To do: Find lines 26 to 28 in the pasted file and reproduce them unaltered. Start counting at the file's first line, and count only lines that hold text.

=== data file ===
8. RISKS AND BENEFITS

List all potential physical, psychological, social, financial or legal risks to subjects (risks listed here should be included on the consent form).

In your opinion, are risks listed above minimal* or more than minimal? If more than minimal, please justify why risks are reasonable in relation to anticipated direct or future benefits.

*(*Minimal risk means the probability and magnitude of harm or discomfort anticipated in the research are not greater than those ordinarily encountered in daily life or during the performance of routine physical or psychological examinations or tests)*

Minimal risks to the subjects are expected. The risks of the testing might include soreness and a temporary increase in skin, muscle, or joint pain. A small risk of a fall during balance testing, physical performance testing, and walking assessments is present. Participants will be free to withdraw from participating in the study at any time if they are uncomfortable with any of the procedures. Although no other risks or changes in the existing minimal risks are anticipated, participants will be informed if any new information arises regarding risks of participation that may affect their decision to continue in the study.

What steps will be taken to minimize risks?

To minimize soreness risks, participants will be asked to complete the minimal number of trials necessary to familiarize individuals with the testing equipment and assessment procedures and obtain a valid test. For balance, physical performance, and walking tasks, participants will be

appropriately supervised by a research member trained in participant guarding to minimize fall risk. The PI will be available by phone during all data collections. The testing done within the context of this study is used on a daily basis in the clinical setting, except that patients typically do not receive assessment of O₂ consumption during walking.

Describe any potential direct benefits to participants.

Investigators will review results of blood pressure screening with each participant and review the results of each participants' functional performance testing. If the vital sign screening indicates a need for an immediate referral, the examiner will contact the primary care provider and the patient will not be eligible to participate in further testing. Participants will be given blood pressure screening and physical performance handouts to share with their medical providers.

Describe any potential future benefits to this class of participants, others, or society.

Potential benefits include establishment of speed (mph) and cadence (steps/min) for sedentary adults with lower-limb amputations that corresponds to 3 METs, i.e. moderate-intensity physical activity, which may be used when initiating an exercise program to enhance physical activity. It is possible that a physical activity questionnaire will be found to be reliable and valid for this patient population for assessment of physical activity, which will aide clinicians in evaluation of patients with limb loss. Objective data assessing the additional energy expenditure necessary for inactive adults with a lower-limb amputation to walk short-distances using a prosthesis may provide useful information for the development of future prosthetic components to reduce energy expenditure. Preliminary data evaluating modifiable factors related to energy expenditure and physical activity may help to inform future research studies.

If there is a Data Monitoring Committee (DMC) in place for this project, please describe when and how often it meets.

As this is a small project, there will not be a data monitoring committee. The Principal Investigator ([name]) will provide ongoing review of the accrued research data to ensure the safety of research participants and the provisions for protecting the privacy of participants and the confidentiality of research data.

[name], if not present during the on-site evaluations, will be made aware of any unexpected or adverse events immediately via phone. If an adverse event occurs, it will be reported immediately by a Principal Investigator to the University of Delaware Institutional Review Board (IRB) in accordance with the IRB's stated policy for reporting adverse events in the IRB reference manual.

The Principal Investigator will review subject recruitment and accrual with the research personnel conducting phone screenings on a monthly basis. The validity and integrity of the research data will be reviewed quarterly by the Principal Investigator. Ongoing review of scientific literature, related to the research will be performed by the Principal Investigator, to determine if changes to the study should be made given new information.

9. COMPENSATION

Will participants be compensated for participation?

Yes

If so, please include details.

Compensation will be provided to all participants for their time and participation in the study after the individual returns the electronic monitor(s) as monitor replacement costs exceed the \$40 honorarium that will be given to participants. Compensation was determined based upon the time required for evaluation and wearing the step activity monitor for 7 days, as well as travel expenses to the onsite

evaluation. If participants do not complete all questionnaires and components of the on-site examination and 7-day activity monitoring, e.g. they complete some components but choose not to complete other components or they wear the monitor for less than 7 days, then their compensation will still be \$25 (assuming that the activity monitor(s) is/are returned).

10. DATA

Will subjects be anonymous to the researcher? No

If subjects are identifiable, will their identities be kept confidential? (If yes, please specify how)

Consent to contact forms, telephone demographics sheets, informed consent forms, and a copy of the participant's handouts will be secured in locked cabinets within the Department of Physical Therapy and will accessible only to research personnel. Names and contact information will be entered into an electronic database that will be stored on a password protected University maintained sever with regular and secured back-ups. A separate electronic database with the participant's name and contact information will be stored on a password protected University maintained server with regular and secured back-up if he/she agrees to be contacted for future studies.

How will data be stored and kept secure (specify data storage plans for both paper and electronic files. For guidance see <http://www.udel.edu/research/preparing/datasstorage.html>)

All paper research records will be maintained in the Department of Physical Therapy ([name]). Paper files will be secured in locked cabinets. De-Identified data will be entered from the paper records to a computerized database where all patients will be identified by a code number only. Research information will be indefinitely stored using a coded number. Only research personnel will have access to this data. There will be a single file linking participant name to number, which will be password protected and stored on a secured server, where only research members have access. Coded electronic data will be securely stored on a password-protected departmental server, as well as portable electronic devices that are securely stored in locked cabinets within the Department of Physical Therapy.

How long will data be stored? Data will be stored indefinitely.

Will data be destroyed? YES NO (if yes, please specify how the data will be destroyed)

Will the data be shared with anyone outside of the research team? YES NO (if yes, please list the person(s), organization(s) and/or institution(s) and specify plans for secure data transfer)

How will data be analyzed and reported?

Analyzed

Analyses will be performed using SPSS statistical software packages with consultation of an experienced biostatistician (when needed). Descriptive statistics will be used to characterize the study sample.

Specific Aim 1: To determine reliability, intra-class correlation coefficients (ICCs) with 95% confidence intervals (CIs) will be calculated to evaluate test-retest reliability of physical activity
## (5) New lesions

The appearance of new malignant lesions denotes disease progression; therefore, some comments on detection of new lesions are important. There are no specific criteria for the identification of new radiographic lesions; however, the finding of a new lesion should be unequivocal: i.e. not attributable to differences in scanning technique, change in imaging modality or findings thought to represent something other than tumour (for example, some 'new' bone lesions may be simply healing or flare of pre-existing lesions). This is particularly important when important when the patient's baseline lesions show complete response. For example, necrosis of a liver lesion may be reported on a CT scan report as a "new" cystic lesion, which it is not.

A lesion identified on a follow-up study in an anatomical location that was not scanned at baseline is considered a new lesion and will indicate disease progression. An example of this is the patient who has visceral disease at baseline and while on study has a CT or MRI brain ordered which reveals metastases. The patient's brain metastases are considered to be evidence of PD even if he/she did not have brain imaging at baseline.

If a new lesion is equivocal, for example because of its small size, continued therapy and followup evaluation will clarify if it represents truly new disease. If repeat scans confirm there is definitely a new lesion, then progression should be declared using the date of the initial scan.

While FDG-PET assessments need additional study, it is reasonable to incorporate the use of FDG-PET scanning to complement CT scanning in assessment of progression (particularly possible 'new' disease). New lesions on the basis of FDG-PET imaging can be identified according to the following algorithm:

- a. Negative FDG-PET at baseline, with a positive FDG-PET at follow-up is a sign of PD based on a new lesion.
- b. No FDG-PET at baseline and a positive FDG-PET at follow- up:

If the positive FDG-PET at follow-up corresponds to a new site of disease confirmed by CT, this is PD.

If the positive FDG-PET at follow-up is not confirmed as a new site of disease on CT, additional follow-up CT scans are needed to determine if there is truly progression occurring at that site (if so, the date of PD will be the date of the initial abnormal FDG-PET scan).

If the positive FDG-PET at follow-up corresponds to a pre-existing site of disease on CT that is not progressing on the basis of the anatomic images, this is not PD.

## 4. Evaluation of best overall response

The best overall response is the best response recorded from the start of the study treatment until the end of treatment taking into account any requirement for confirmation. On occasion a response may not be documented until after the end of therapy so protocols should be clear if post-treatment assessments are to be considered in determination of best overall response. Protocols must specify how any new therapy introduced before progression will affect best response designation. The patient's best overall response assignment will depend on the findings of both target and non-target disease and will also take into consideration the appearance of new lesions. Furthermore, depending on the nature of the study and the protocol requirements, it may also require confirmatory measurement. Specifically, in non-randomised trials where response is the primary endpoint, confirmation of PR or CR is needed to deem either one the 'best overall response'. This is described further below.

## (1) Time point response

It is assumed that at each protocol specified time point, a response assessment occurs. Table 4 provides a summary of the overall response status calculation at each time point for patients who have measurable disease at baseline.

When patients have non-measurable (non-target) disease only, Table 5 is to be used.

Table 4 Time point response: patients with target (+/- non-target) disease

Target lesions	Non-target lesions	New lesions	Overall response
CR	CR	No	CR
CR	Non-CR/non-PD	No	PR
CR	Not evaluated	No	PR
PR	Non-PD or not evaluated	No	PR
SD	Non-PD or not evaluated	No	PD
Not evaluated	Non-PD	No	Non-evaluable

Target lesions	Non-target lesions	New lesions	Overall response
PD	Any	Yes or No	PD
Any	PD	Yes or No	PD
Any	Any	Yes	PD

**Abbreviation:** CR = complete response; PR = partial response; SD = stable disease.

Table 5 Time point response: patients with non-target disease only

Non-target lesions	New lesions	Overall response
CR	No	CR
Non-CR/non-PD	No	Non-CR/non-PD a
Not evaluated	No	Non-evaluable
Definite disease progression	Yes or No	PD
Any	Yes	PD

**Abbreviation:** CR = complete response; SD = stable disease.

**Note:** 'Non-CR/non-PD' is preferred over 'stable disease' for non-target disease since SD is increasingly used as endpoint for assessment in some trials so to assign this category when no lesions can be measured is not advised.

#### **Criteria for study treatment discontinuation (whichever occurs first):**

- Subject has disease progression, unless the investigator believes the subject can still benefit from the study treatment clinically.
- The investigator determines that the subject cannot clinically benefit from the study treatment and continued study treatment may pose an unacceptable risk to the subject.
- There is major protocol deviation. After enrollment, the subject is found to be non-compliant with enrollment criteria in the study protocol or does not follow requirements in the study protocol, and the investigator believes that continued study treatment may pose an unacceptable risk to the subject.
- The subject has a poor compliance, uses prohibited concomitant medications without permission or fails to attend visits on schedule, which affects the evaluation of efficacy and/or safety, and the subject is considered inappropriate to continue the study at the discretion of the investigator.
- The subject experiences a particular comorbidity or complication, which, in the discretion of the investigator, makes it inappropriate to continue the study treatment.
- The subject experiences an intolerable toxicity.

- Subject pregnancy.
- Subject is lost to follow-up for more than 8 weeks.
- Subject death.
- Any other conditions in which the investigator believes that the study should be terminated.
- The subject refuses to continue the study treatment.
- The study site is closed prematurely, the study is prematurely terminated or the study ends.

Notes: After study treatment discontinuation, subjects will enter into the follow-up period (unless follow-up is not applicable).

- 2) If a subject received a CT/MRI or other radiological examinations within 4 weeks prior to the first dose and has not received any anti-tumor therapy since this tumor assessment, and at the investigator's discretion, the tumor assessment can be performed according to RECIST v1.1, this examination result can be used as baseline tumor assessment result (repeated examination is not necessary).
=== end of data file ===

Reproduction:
Consent to contact forms, telephone demographics sheets, informed consent forms, and a copy of the participant's handouts will be secured in locked cabinets within the Department of Physical Therapy and will accessible only to research personnel. Names and contact information will be entered into an electronic database that will be stored on a password protected University maintained sever with regular and secured back-ups. A separate electronic database with the participant's name and contact information will be stored on a password protected University maintained server with regular and secured back-up if he/she agrees to be contacted for future studies.

How will data be stored and kept secure (specify data storage plans for both paper and electronic files. For guidance see <http://www.udel.edu/research/preparing/datasstorage.html>)

All paper research records will be maintained in the Department of Physical Therapy ([name]). Paper files will be secured in locked cabinets. De-Identified data will be entered from the paper records to a computerized database where all patients will be identified by a code number only. Research information will be indefinitely stored using a coded number. Only research personnel will have access to this data. There will be a single file linking participant name to number, which will be password protected and stored on a secured server, where only research members have access. Coded electronic data will be securely stored on a password-protected departmental server, as well as portable electronic devices that are securely stored in locked cabinets within the Department of Physical Therapy.